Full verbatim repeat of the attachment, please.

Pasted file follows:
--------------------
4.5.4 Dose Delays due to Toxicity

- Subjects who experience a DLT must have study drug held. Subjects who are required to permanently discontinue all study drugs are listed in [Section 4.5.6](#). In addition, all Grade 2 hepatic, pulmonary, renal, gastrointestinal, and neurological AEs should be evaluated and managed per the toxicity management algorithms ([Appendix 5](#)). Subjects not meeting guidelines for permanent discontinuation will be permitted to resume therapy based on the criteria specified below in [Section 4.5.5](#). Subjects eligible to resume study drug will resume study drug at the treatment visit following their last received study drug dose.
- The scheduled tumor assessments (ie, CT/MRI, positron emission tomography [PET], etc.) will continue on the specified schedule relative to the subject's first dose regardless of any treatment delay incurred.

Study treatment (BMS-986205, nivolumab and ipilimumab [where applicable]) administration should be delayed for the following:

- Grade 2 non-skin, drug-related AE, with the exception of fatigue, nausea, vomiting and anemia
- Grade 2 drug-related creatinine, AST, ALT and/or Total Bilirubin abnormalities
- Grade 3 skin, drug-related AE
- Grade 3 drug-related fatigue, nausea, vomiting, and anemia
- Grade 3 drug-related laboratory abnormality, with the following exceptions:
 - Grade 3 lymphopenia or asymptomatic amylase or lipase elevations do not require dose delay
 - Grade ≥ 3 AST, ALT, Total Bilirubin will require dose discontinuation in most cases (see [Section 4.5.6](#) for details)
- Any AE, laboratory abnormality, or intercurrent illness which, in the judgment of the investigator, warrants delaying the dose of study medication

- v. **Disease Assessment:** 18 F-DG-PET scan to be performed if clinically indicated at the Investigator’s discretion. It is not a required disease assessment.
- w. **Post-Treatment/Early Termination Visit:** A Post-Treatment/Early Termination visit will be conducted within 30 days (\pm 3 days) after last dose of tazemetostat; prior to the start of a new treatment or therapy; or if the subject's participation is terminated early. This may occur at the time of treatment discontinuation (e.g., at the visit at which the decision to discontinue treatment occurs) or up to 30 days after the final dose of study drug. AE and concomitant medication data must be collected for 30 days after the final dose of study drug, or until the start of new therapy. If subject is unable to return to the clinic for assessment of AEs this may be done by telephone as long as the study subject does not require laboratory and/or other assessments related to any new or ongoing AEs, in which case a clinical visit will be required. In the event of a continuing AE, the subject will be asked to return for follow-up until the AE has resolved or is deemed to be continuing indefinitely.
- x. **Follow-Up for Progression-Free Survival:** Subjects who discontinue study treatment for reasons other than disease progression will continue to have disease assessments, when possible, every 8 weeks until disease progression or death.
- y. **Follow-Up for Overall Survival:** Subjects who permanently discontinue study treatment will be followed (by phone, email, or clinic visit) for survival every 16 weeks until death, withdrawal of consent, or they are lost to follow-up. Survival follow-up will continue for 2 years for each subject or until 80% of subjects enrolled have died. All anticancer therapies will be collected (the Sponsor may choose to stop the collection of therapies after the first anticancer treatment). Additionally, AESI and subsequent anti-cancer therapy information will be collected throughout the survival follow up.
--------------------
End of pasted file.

4.5.4 Dose Delays due to Toxicity

- Subjects who experience a DLT must have study drug held. Subjects who are required to permanently discontinue all study drugs are listed in [Section 4.5.6](#). In addition, all Grade 2 hepatic, pulmonary, renal, gastrointestinal, and neurological AEs should be evaluated and managed per the toxicity management algorithms ([Appendix 5](#)). Subjects not meeting guidelines for permanent discontinuation will be permitted to resume therapy based on the criteria specified below in [Section 4.5.5](#). Subjects eligible to resume study drug will resume study drug at the treatment visit following their last received study drug dose.
- The scheduled tumor assessments (ie, CT/MRI, positron emission tomography [PET], etc.) will continue on the specified schedule relative to the subject's first dose regardless of any treatment delay incurred.

Study treatment (BMS-986205, nivolumab and ipilimumab [where applicable]) administration should be delayed for the following:

- Grade 2 non-skin, drug-related AE, with the exception of fatigue, nausea, vomiting and anemia
- Grade 2 drug-related creatinine, AST, ALT and/or Total Bilirubin abnormalities
- Grade 3 skin, drug-related AE
- Grade 3 drug-related fatigue, nausea, vomiting, and anemia
- Grade 3 drug-related laboratory abnormality, with the following exceptions:
 - Grade 3 lymphopenia or asymptomatic amylase or lipase elevations do not require dose delay
 - Grade ≥ 3 AST, ALT, Total Bilirubin will require dose discontinuation in most cases (see [Section 4.5.6](#) for details)
- Any AE, laboratory abnormality, or intercurrent illness which, in the judgment of the investigator, warrants delaying the dose of study medication

- v. **Disease Assessment:** 18 F-DG-PET scan to be performed if clinically indicated at the Investigator’s discretion. It is not a required disease assessment.
- w. **Post-Treatment/Early Termination Visit:** A Post-Treatment/Early Termination visit will be conducted within 30 days (\pm 3 days) after last dose of tazemetostat; prior to the start of a new treatment or therapy; or if the subject's participation is terminated early. This may occur at the time of treatment discontinuation (e.g., at the visit at which the decision to discontinue treatment occurs) or up to 30 days after the final dose of study drug. AE and concomitant medication data must be collected for 30 days after the final dose of study drug, or until the start of new therapy. If subject is unable to return to the clinic for assessment of AEs this may be done by telephone as long as the study subject does not require laboratory and/or other assessments related to any new or ongoing AEs, in which case a clinical visit will be required. In the event of a continuing AE, the subject will be asked to return for follow-up until the AE has resolved or is deemed to be continuing indefinitely.
- x. **Follow-Up for Progression-Free Survival:** Subjects who discontinue study treatment for reasons other than disease progression will continue to have disease assessments, when possible, every 8 weeks until disease progression or death.
- y. **Follow-Up for Overall Survival:** Subjects who permanently discontinue study treatment will be followed (by phone, email, or clinic visit) for survival every 16 weeks until death, withdrawal of consent, or they are lost to follow-up. Survival follow-up will continue for 2 years for each subject or until 80% of subjects enrolled have died. All anticancer therapies will be collected (the Sponsor may choose to stop the collection of therapies after the first anticancer treatment). Additionally, AESI and subsequent anti-cancer therapy information will be collected throughout the survival follow up.